Sight Unseen

Dan Gilroy, Author Carroll & Graf Publishers $18.95 (316p) ISBN 978-0-88184-469-6
Gilroy's fiction debut begins as an example of adventure by accident. Matthew Clark, a satellite systems specialist for the National Security Agency, is involved in a handling error. As punishment he is sent to Imagery Analysis to interpret the kinds of photographs he used to take. When he notices a shadow in an underwater photo taken near the California coast, it seems like a perfect objective for a day's diving. But the shadow turns out to be the wreck of a Russian submarine holding the bodies of American sailors. Clark's discovery involves him in a cover-up dating back to the darkest years of the Cold War; the perpetrators are determined to preserve the secret at any cost. Gilroy handles stock characters and situations effectively, meeting the requirements of the political thriller without excessive dependence on cliches. He offers interesting information on the process of collecting intelligence from satellite photos. An unusual and welcome element is his light touch in presenting the mind-sets of bureaucrats and politicians for whom the game has become more important than the outcome. The narrative's principal defect is its periodic shifting away from Clark and his predicament. The consequent slackening of suspense breaks the novel's mood--but not enough to disturb fans of this genre, who should find this a worthwhile, if unremarkable, contribution. (June)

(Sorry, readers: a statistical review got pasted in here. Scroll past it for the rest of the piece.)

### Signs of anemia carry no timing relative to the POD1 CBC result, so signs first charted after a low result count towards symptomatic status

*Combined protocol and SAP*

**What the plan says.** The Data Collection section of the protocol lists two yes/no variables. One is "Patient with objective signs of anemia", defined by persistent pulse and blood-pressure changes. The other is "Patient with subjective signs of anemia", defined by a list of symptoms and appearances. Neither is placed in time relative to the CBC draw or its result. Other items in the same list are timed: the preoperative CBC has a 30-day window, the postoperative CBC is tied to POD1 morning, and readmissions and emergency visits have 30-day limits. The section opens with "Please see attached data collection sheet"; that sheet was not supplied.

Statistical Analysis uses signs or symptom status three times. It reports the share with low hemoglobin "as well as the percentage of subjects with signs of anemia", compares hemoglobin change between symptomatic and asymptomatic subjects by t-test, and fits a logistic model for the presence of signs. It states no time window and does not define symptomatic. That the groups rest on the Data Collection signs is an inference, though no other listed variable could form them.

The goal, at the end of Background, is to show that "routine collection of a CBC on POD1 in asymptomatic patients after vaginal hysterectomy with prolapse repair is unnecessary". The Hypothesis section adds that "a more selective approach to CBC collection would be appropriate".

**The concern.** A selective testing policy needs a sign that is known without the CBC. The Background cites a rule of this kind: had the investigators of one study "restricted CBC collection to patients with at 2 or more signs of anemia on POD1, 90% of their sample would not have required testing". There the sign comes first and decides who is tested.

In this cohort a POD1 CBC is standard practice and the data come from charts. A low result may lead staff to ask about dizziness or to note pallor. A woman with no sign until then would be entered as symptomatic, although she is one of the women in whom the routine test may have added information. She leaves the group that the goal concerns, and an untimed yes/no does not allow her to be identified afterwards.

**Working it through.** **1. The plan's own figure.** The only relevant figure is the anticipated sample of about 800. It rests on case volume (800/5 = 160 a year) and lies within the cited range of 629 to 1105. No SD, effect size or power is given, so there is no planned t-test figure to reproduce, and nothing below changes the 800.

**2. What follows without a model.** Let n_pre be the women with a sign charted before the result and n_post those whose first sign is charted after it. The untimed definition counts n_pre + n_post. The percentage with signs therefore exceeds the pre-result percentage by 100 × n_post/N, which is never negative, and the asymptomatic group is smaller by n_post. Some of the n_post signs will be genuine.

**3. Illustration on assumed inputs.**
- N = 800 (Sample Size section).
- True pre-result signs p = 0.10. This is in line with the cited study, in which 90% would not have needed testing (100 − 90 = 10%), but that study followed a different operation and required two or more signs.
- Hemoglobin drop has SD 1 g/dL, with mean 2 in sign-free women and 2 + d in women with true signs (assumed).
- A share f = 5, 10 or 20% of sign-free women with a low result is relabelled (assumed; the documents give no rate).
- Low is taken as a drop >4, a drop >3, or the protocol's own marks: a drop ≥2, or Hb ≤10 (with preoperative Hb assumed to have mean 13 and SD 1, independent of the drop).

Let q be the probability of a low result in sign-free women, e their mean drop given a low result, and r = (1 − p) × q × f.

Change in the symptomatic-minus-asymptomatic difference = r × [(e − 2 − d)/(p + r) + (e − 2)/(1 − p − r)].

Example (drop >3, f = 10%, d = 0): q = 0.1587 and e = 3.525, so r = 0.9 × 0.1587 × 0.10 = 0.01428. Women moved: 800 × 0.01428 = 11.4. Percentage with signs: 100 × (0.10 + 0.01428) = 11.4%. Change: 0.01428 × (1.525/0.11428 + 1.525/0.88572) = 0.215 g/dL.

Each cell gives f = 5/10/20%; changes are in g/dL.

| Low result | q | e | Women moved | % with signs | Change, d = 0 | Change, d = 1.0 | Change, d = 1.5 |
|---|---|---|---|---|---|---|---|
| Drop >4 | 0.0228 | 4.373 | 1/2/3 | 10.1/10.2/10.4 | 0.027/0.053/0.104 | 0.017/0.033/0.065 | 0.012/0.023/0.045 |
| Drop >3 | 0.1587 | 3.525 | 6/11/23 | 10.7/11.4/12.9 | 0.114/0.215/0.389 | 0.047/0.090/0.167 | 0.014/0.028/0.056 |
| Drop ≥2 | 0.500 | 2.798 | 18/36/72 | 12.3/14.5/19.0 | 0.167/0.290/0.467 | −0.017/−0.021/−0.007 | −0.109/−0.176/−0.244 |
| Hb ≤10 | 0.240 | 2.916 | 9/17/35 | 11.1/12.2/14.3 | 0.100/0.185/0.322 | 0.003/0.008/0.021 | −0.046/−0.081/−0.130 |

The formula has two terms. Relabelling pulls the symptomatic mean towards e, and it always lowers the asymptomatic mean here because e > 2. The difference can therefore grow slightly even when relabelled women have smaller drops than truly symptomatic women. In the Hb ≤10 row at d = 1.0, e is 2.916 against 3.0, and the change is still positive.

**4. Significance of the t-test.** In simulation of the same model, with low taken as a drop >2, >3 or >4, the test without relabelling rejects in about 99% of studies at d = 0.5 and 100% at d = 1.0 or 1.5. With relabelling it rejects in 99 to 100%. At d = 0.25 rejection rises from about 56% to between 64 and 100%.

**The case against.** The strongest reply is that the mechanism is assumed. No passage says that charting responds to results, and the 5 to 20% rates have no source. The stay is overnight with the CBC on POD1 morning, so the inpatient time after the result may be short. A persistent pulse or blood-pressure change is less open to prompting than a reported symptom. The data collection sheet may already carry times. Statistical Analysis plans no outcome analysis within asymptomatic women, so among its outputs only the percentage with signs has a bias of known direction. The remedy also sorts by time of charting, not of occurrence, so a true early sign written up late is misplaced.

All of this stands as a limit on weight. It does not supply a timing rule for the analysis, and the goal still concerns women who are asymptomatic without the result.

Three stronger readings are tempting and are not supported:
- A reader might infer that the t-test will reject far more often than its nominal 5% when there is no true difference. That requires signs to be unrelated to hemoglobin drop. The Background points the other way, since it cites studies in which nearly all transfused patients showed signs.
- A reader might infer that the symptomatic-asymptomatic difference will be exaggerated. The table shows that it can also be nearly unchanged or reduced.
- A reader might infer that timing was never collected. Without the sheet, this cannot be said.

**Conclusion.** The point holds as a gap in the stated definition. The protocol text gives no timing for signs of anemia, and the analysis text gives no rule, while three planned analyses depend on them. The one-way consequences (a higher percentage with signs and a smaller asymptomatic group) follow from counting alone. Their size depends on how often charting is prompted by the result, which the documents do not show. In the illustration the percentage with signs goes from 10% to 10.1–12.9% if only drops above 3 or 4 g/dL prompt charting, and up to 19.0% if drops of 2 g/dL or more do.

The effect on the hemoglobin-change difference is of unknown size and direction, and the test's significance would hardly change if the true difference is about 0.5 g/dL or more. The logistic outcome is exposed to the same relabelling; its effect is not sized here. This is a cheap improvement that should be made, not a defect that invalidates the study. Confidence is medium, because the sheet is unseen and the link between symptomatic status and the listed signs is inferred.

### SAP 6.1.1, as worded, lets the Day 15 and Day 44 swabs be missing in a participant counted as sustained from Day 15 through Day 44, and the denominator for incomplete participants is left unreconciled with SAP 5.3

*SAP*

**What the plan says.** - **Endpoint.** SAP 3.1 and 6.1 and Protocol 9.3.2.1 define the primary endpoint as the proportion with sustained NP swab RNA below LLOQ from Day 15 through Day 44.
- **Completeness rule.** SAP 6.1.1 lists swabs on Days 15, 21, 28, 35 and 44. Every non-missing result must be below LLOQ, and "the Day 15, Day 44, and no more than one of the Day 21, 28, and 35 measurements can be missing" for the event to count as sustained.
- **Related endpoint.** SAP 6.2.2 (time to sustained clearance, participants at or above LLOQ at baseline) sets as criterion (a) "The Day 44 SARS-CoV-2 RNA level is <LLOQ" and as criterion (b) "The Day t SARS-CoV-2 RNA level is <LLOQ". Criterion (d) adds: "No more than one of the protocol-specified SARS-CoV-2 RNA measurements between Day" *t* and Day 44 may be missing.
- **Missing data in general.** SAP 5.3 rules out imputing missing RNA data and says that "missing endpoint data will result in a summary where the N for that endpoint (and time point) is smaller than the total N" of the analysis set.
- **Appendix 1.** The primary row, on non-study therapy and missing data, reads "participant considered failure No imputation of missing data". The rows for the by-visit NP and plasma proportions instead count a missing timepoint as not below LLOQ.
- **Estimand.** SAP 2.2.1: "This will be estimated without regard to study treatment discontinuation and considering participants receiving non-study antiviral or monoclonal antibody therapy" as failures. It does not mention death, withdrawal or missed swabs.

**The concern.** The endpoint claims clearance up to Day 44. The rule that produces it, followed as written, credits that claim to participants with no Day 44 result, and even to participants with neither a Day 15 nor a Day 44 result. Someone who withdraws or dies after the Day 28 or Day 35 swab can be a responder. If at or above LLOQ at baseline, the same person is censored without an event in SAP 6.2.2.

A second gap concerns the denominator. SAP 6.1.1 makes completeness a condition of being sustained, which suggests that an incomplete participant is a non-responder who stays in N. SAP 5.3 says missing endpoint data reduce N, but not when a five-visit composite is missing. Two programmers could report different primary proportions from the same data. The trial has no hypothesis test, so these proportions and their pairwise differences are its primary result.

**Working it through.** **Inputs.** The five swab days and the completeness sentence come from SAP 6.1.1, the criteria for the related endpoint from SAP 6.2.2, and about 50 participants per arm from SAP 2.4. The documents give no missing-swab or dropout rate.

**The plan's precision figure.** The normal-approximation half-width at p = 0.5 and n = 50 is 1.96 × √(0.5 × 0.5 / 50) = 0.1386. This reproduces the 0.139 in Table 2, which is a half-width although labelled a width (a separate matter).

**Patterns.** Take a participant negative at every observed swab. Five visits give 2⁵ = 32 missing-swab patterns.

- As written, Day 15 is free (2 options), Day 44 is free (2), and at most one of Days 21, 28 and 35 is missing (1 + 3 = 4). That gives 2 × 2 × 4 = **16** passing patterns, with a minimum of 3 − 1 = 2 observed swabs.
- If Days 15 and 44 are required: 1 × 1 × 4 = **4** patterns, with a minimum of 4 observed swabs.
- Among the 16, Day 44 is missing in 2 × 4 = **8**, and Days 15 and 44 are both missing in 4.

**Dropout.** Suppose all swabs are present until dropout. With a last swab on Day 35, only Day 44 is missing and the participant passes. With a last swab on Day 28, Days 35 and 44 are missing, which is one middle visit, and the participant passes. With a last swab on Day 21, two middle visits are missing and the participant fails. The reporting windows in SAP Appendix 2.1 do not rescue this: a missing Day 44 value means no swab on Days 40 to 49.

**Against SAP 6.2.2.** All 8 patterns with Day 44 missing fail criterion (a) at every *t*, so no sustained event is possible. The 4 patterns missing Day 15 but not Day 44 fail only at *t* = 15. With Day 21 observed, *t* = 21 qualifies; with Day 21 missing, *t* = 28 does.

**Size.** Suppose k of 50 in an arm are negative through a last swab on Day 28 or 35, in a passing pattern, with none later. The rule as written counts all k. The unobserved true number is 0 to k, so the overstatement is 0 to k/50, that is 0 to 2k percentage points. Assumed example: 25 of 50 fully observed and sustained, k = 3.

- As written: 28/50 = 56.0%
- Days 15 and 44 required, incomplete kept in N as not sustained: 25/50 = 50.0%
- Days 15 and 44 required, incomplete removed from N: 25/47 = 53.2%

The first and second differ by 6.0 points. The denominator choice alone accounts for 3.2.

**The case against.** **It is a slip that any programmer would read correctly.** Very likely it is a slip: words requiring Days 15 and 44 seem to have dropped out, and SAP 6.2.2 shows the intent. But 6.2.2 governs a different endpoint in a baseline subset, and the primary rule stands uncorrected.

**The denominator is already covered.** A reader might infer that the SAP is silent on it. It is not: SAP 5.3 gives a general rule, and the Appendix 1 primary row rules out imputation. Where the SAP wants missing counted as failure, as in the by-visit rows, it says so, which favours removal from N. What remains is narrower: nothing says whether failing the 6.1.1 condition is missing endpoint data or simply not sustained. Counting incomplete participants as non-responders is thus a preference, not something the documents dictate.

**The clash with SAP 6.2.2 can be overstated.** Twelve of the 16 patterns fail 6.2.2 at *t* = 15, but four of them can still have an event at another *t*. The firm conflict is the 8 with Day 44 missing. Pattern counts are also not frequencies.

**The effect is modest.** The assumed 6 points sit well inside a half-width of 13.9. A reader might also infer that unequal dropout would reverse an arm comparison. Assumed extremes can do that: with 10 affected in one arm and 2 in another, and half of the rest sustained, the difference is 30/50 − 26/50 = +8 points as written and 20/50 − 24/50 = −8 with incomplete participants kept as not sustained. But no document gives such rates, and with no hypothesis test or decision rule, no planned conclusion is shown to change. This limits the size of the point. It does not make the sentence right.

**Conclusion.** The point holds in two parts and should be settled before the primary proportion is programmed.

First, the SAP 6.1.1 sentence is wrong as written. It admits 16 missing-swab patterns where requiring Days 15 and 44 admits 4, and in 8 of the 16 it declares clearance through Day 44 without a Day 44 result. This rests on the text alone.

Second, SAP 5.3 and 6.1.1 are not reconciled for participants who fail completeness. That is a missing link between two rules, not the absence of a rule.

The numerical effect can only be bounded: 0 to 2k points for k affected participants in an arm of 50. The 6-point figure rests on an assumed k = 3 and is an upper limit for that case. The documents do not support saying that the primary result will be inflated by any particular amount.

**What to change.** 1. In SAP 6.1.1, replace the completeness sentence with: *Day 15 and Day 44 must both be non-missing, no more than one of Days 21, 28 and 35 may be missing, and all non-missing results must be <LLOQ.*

Reviewed on: 01/01/1989
Release date: 01/01/1989
Genre: Fiction
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